References: DEFVAR (p68)
Edit history: 23-Apr-87, Version 1 by Pitman
29-Mar-87, Version 2 by Masinter
The description of DEFVAR is not completely clear about the time at
which the initialization occurs.
On p68 it says ``VARIABLE is initialized to the result of evaluating the
form INITIAL-VALUE unless it already has a value. The INITIAL-VALUE form
is not evaluated unless it is used; this fact is useful if evaluation of
the INITIAL-VALUE form does something expensive like create a large data
At least one implementation interpreted the "unless it is used" to mean
"unless the variable is used" rather than "unless the initial-value is
to be used". The problem is that the "it" is ambiguous. Thus, DEFVAR was
interpreted as a kind of lazy initialization that happened upon the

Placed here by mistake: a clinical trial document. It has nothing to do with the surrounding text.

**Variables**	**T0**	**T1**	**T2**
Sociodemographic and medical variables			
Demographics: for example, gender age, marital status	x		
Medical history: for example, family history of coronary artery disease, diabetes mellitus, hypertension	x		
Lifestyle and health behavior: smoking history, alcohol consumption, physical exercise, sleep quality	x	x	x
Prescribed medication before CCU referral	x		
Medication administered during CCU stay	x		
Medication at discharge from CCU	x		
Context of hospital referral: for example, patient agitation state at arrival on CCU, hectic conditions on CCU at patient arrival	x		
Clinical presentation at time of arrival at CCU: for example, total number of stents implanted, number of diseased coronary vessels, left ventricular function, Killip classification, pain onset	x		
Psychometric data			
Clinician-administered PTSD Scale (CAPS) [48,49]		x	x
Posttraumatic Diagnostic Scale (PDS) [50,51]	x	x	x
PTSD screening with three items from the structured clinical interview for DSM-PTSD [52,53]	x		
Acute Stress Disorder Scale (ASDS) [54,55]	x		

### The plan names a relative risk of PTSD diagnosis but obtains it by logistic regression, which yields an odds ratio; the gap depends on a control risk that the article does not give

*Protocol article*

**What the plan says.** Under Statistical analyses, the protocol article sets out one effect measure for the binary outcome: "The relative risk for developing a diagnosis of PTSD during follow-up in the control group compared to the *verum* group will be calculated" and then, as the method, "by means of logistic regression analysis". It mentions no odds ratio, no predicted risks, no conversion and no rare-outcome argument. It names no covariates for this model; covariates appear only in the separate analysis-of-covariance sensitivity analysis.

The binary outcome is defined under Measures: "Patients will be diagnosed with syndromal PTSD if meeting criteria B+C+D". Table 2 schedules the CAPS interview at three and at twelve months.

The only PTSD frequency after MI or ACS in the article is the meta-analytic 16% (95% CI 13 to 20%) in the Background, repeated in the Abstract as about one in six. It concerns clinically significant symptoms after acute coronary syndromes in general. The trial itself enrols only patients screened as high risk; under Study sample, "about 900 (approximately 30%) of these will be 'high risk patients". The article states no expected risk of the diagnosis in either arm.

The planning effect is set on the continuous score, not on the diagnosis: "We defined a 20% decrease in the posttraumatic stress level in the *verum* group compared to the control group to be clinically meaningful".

variable's first unbound reference. (This interpretation appears to have
been further supported by the additional wording in CLtL about not
creating expensive structures that are not needed.)
Clarify that the evaluation of the initial value and the initialization
happen at DEFVAR execution time (if at all). The cause of the confusion
is the statement that the initial value form is not evaluated unless "it
is used". Better to say that INITIAL-VALUE is evaluated if and only if
the variable does not already have a value. Then there would be no
confusion about the time of evaluation.
This clarification follows the intent of the original Common Lisp
Nearly all implementations implement the proposed interpretation.
None, for most implementations; very small for any the implementation
that adopted delayed evaluation.
This clarification makes the semantics of an important primitive more
Most users presumably expect the behavior currently in practice in most
dialects. There's not a lot of code where the difference comes into play
anyway. Presumably the conversion cost is fairly trivial.
Being a clarification, this really doesn't have much aesthetic effect.
The cleanup committee supports this clarification.